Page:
In early Spring of 1888 a group of riders from the Cycling Section of the Y.M.C.A. Conference Hall, West Ham Lane, Stratford refused to accept a law prohibiting them from riding on a Sunday. The ringleaders of the rebellion of 15 members were Messrs. F.W. Titford, Kethridge. They disassociated themselves, and with the support of Lord Shaftesbury, the seventh Earl, and great social worker for whom the club is named, formed a club at Forest Gate Hotel.

Alfred Rivett joined in 1889 fresh from his brief stay in California, where he had participated in Track Racing with some success and became inspiration and idol of the members. In 1890, he named the Club's colours Cardinal and Black. He also held the Club Championship for seven years, 1890-96, which stood as the longest consecutive period in the club's history until surpassed by 8 years for D.A. Marsh (1949 – 1954) then surpassed by Kevin Baumber (2014 – 2022). Club members raced on the tracks, grass and cement, as well as on the Road with winter training including Cross-Country Running, Football, Boxing and Wrestling.

In 1914 with the advent of The Great War. practically every member of age served in His Majesty's Forces but the Club keep intact and throughout the war period and riding membership never dropped below six. Club casualties resulting from the four years of war were remarkably small. Killed in action, our popular captain, H.A. 'Sunny' Austin. A great favourite and significant loss. The Club Championship Trophy, 'The Austin Trophy' presented by two of his brothers, C. and J.T. Austin, is dedicated to his memory and continues to be awarded to this day. Tommy Turner returned from the Air Force minus his left arm and took wins in Open 25 and 50 races becoming styled in the press as the ‘one armed marvel’

The first Open Event on the Eastern Roads - the ever popular and classic Shaftesbury Open 50 Miles Handicap was commenced in 1906, with the Fastest Time Cup, 'The Perkins Trophy', presented by J. Perkins, Esq. The event has been contested annually to this day (except for the two Great War periods) and has attracted the cream of the Racing World to date.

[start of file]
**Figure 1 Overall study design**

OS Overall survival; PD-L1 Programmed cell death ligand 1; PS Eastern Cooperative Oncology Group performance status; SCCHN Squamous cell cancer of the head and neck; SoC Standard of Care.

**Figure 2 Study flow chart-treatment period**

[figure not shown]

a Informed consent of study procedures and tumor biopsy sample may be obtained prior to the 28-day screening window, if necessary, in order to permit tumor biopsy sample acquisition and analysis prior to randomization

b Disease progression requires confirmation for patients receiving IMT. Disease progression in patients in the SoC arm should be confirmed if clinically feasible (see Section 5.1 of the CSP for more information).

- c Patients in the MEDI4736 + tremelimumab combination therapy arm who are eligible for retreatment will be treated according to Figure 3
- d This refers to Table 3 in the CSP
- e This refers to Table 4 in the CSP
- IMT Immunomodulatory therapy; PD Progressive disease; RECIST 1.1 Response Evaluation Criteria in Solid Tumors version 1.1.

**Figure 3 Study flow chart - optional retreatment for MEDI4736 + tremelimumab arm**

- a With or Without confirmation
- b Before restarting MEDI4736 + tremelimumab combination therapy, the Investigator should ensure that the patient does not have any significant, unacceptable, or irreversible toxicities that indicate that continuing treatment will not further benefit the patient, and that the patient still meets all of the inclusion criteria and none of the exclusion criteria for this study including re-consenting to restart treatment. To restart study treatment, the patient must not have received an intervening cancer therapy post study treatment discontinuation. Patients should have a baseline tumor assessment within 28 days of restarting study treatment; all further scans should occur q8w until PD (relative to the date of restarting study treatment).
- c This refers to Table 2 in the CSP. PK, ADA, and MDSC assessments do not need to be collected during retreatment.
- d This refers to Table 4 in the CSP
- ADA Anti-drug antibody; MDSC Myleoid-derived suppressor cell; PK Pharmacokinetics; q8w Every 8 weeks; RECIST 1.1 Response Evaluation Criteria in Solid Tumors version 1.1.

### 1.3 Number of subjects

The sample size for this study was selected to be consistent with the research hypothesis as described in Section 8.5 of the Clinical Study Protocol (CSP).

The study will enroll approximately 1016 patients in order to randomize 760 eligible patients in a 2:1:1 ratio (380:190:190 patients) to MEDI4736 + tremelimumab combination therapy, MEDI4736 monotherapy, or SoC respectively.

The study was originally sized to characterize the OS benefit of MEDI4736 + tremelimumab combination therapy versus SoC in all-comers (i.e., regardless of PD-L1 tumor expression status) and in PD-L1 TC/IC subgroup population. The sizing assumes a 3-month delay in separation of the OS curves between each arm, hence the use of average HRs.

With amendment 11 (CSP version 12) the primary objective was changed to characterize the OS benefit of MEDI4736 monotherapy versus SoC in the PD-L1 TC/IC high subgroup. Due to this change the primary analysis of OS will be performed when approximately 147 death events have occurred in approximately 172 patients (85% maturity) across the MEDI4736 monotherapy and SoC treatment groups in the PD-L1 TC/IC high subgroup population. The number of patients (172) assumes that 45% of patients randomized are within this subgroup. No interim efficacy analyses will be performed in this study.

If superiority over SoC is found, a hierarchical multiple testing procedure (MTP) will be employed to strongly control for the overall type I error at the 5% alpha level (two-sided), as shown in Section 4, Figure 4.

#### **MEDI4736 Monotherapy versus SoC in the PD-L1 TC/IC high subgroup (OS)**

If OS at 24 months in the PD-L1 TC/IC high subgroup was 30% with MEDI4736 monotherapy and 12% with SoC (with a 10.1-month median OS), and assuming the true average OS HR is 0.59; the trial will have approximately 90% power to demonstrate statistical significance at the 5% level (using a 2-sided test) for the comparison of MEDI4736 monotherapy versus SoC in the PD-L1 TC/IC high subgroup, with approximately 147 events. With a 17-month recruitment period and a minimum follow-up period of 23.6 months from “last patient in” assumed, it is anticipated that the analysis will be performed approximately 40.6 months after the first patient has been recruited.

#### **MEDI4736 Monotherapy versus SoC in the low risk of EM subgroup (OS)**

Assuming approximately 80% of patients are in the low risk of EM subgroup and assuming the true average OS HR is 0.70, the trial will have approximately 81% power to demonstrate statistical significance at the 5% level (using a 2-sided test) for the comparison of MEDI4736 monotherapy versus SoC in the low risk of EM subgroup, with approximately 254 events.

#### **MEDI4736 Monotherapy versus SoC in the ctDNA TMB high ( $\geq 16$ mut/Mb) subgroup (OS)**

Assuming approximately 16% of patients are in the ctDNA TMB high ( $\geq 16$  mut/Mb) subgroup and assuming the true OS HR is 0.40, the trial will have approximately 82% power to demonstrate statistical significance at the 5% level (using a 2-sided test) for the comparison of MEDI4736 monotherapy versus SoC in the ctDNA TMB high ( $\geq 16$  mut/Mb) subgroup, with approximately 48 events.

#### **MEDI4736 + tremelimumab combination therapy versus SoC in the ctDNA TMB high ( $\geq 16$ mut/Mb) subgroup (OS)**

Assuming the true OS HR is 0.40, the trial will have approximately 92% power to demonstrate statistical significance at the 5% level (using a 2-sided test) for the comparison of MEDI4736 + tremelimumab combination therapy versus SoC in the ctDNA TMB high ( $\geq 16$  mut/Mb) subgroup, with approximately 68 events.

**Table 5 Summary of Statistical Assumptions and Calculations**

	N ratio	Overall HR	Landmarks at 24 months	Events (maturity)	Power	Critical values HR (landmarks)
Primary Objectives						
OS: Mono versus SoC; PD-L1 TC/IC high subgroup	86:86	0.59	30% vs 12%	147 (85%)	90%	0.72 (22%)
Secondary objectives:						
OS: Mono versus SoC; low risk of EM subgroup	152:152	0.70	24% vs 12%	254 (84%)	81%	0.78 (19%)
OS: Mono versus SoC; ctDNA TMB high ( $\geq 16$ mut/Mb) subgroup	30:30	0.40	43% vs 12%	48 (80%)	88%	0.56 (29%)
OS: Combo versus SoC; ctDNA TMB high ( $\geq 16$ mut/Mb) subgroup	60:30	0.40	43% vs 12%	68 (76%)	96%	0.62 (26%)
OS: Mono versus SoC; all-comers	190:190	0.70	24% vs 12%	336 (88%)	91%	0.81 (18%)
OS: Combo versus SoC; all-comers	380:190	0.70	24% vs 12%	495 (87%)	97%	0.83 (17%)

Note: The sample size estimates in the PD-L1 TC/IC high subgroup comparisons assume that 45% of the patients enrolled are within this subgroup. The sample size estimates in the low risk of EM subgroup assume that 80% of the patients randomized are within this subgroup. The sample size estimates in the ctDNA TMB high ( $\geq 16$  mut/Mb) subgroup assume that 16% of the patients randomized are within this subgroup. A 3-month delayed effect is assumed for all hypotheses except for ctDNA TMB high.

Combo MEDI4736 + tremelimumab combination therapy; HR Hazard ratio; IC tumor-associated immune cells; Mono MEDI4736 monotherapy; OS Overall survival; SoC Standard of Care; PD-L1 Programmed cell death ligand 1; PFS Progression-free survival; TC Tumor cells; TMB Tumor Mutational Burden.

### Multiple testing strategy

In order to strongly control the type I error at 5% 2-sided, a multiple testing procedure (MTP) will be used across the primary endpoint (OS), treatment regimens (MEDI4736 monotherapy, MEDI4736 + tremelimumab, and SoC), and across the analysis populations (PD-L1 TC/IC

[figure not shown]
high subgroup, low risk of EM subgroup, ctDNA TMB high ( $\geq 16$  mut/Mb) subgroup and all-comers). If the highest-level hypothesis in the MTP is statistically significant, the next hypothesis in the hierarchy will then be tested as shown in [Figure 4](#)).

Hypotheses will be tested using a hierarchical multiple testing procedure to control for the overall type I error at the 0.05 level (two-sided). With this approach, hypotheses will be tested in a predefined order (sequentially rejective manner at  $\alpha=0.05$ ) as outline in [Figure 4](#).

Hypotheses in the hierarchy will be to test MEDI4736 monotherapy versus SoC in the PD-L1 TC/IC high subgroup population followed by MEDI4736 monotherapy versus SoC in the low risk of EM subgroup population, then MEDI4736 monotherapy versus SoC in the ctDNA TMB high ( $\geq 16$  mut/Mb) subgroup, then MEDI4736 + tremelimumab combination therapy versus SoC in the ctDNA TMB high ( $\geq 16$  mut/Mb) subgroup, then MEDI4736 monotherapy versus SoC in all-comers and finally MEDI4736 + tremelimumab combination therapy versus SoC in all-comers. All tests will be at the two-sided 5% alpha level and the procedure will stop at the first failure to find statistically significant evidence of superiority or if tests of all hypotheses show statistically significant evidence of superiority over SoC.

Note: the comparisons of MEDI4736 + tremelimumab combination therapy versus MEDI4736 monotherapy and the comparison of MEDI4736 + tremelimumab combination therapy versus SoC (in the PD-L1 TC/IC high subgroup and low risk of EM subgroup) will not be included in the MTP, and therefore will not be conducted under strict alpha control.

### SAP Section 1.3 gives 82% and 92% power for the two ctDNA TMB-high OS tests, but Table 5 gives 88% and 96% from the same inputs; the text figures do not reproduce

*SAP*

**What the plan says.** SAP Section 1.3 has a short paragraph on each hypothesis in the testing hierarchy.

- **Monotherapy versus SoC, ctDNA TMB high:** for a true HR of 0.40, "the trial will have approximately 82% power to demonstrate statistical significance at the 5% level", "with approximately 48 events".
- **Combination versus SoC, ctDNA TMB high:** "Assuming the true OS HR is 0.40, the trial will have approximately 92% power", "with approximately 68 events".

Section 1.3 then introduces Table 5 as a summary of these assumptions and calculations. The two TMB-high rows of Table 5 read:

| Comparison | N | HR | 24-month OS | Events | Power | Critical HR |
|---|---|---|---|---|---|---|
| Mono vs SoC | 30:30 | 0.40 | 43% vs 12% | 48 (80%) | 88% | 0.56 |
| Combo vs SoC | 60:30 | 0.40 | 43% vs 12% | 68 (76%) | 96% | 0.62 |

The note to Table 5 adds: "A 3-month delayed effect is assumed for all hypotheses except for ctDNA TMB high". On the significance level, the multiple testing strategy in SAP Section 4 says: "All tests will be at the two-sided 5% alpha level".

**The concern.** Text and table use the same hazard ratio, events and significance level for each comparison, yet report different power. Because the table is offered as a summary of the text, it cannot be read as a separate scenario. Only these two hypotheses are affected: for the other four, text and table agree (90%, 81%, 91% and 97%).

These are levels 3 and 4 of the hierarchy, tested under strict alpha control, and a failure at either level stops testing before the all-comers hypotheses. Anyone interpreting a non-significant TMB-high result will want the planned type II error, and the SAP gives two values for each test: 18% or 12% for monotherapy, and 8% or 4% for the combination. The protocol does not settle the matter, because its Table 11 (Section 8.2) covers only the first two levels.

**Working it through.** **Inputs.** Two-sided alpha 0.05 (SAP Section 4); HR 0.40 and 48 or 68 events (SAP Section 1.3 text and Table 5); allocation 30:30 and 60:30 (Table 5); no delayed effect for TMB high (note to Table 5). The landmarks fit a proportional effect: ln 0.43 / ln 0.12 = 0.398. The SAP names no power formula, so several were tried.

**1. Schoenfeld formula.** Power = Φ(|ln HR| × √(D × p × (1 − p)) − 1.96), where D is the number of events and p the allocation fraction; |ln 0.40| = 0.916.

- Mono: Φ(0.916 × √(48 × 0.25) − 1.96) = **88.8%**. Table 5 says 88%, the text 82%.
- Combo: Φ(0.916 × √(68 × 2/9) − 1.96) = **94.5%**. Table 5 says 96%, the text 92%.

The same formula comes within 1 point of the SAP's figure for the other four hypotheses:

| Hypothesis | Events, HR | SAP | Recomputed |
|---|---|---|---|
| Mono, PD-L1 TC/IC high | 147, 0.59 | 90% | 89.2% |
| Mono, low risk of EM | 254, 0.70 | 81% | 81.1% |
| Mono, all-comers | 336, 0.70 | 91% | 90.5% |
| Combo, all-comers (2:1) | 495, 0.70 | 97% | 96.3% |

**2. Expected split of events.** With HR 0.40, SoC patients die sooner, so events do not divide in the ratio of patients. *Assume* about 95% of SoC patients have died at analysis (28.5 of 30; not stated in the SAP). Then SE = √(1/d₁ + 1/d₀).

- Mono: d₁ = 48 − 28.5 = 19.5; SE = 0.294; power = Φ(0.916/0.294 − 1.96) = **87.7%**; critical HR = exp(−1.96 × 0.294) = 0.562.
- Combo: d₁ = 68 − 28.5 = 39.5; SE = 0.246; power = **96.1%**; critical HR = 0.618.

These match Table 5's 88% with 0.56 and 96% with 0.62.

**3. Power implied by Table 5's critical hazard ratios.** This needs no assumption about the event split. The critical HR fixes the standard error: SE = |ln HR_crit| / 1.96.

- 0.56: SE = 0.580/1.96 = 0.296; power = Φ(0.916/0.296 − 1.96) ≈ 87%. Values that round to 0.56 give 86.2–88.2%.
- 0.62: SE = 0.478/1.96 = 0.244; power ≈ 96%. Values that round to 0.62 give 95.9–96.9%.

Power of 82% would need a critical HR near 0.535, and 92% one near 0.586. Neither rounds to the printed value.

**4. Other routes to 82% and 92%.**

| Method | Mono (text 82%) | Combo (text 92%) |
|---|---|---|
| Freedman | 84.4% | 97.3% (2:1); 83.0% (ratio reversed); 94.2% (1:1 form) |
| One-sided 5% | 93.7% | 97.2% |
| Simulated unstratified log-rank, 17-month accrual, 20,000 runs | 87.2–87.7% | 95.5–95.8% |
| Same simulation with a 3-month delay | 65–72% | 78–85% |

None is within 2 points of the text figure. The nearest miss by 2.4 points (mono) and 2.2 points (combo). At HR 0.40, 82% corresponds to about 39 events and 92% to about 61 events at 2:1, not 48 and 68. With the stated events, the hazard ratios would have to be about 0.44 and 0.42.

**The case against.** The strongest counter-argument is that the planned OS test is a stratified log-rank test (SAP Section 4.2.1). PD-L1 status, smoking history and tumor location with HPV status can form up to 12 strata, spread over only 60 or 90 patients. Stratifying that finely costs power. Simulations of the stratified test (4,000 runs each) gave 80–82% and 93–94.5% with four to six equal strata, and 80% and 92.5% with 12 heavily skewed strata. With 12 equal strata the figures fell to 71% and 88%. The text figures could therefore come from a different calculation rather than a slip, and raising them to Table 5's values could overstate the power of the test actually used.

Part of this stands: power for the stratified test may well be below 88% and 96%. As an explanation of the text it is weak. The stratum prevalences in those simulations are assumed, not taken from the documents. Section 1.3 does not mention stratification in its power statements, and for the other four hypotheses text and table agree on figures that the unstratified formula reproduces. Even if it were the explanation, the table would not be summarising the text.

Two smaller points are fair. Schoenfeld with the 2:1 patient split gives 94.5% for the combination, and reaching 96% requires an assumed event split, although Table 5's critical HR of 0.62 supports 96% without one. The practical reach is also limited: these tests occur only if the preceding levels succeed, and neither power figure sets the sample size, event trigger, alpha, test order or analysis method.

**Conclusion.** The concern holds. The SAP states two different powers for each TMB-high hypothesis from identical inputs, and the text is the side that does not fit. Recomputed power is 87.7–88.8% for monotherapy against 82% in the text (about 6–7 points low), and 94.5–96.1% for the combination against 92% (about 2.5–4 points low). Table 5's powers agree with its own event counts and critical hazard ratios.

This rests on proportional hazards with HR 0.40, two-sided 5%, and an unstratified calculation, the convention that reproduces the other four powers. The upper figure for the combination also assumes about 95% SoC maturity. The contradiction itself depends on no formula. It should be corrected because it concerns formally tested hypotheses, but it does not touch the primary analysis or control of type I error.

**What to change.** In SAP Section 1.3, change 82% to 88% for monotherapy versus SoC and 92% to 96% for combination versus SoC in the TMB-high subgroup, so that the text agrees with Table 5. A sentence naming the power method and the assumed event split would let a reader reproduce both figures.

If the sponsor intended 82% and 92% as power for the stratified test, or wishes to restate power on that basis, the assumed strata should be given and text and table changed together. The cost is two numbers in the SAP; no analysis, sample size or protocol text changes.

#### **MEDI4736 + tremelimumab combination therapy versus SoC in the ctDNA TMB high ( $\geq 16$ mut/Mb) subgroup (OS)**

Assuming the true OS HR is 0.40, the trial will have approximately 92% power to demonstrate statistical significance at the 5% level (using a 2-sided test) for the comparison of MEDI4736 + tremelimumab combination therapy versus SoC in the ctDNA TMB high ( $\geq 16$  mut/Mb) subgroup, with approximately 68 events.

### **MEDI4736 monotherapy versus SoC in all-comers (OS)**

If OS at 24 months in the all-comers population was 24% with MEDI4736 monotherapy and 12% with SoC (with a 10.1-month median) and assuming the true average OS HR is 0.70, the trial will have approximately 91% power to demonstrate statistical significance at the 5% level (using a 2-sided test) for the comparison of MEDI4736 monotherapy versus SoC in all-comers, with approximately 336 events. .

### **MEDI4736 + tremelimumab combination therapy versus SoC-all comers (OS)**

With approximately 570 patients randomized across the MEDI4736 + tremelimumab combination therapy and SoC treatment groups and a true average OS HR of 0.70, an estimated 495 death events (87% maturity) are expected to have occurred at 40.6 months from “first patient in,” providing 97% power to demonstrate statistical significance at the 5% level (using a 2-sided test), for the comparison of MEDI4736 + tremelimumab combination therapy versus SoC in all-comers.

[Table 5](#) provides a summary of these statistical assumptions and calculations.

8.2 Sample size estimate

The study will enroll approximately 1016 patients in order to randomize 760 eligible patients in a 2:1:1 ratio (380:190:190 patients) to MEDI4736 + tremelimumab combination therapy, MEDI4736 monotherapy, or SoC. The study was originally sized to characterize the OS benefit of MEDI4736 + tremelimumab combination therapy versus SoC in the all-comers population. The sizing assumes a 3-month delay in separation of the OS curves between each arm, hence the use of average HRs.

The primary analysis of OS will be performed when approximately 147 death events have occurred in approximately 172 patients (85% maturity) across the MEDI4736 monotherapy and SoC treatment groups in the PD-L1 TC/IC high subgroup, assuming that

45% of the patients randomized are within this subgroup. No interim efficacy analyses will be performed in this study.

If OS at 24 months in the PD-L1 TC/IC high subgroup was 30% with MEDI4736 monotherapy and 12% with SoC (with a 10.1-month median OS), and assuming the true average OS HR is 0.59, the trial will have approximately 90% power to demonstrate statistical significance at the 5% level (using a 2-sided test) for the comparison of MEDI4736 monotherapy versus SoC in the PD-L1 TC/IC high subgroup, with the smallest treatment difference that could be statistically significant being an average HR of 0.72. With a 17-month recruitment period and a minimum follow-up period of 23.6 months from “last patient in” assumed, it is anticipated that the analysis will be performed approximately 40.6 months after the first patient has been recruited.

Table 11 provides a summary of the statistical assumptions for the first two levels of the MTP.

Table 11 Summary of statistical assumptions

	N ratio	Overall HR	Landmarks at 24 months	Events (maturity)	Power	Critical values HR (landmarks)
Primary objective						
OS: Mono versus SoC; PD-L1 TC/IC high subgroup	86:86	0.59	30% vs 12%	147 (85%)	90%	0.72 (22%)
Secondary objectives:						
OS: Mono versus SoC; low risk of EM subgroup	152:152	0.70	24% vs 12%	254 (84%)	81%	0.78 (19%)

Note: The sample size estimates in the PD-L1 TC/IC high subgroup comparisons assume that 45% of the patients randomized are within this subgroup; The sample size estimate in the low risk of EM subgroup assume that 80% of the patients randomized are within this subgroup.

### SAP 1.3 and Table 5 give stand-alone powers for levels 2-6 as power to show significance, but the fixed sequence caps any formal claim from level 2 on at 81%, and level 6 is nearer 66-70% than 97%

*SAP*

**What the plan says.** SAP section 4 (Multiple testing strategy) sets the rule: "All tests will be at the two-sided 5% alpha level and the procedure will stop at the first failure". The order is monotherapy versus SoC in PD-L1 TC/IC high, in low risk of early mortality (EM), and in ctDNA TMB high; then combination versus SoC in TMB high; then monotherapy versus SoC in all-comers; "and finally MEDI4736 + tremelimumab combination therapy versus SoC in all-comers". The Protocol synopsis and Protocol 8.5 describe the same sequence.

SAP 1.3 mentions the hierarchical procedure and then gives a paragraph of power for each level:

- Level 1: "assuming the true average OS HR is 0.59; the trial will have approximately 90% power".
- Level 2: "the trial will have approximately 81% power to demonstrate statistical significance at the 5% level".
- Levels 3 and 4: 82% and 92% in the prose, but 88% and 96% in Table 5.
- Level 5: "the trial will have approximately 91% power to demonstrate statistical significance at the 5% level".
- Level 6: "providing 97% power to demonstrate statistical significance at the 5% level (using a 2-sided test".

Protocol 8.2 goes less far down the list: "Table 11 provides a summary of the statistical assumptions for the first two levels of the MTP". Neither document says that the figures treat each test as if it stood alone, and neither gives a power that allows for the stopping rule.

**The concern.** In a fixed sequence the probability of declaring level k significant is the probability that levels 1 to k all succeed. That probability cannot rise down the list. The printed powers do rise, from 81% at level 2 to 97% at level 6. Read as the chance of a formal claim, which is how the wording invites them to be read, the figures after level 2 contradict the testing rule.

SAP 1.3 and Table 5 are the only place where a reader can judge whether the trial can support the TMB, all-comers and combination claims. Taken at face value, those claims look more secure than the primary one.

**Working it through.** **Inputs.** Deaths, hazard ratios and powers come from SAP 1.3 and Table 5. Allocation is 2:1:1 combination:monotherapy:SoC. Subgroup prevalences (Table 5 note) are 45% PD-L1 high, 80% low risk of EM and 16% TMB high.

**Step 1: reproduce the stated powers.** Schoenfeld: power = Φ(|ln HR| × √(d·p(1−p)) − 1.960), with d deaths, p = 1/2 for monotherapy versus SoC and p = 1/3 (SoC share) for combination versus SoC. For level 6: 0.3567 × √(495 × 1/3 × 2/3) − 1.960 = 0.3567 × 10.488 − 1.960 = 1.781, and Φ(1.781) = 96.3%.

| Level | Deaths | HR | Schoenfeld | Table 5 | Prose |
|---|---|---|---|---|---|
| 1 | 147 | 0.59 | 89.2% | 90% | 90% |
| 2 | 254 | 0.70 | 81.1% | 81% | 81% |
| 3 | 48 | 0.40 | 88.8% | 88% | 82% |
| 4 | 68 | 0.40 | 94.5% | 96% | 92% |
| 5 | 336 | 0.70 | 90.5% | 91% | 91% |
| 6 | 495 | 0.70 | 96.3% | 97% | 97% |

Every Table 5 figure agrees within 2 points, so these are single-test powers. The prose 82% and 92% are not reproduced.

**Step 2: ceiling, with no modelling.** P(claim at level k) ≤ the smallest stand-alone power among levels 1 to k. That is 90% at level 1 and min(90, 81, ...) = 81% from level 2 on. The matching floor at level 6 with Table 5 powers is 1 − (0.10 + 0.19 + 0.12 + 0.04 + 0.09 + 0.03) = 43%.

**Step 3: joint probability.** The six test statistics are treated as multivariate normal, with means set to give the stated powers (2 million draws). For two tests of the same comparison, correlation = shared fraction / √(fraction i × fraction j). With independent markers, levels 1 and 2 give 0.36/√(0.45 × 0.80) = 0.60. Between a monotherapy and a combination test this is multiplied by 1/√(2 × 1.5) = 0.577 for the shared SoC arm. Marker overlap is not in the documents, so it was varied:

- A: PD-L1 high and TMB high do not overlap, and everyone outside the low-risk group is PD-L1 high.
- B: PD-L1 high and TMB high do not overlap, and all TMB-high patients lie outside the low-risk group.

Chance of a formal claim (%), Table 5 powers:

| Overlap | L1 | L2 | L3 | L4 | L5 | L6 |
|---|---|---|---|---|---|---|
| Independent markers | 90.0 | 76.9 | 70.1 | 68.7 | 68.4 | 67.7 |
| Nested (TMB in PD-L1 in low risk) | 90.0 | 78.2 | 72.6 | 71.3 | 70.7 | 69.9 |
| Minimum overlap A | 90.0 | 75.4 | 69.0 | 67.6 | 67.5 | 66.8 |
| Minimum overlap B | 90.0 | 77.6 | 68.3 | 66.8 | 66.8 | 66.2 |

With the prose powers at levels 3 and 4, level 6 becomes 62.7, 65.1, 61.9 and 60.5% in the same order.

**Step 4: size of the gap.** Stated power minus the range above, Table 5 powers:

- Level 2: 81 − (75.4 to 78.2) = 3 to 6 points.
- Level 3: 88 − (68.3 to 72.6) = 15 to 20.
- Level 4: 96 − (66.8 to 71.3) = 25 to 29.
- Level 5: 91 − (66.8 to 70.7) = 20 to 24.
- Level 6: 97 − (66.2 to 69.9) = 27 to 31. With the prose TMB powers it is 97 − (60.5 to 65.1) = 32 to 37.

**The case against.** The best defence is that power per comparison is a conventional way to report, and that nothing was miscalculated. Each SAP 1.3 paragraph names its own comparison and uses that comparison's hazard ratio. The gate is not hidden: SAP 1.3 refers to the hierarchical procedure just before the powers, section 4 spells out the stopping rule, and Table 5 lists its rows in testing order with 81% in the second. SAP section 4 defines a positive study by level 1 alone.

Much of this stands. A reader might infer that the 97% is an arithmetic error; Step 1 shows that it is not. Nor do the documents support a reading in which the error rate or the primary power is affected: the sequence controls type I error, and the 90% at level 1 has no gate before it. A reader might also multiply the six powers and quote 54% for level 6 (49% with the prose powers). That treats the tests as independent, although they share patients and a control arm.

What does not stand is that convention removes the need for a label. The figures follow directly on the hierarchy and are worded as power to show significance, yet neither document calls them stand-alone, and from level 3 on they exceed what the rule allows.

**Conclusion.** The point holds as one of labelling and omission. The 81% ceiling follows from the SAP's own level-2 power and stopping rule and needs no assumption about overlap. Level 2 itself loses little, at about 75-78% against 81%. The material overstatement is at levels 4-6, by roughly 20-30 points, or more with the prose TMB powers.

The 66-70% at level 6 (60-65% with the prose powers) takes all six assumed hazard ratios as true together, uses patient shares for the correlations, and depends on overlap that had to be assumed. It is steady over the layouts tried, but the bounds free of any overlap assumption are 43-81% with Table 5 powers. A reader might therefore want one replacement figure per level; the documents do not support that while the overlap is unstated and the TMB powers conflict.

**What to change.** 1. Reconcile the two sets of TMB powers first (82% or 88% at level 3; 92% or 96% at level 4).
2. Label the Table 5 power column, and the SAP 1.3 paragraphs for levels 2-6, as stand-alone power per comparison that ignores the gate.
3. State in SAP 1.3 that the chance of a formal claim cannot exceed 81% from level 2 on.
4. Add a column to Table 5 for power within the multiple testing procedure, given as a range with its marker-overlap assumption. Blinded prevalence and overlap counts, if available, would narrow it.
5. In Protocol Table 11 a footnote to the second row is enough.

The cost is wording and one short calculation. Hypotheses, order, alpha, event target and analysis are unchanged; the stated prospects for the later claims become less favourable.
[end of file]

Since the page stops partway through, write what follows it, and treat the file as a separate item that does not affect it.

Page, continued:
World War II saw five members were lost through enemy action, one from the Services and four from 'Civvy Street' - V. Richter, H.E. Gooby (a member since 1911), C.L. Nicholls, W. Rushbrook and J. Buck. Of these Harold E. Gooby. Post way the most successful returning member was S.S. Frost, who easily took the Club Championship, 1946, 1947 and 1948.

During the next fifteen years the 'Marsh Twins', David A. and Peter J., held between them all the Club single Records, and the Tandem Records of 30, 50 and 100 miles. D.A. Marsh also made a new National Record for Tandem paced 12 hours at Herne Hill and was altogether 9 times the club champion. The Club 25 Miles single Record was taken by D.J. Petty and the first member to get inside the hour. 

J.F. Latilla, member for 66 years, served in many official positions, vice-president for 15 years, president for 28 years. The Open '50' Trophy is now named the 'Jack Latilla Memorial Trophy' to perpetuate his memory. 1972 saw the loss of much revered President Charles W. Austin, 'POP' to all who knew him. President for 9 and a member for 61 years.

The later 20th Century saw the  programme of events become very varied with Club events at all distances from 10 miles to 100 miles, a Hilly '20', Evening '10' competition run throughout the summer.

The development of motorways threatened traditional time trial courses with roads being banned for racing purposes, causing the Club to move in time to Mountnessing.

Membership exceeded 100 as we entered the Centenary Year - 1988 - a year clouded by the loss of two Vice- Presidents, Arthur Bosworth (Bosie) in his 70th year of membership and a Shaftesbury man to the end, and Albert Latilla in his 63rd year of membership. Records continued to be broken and trophy winners and champions crowned over the following decades.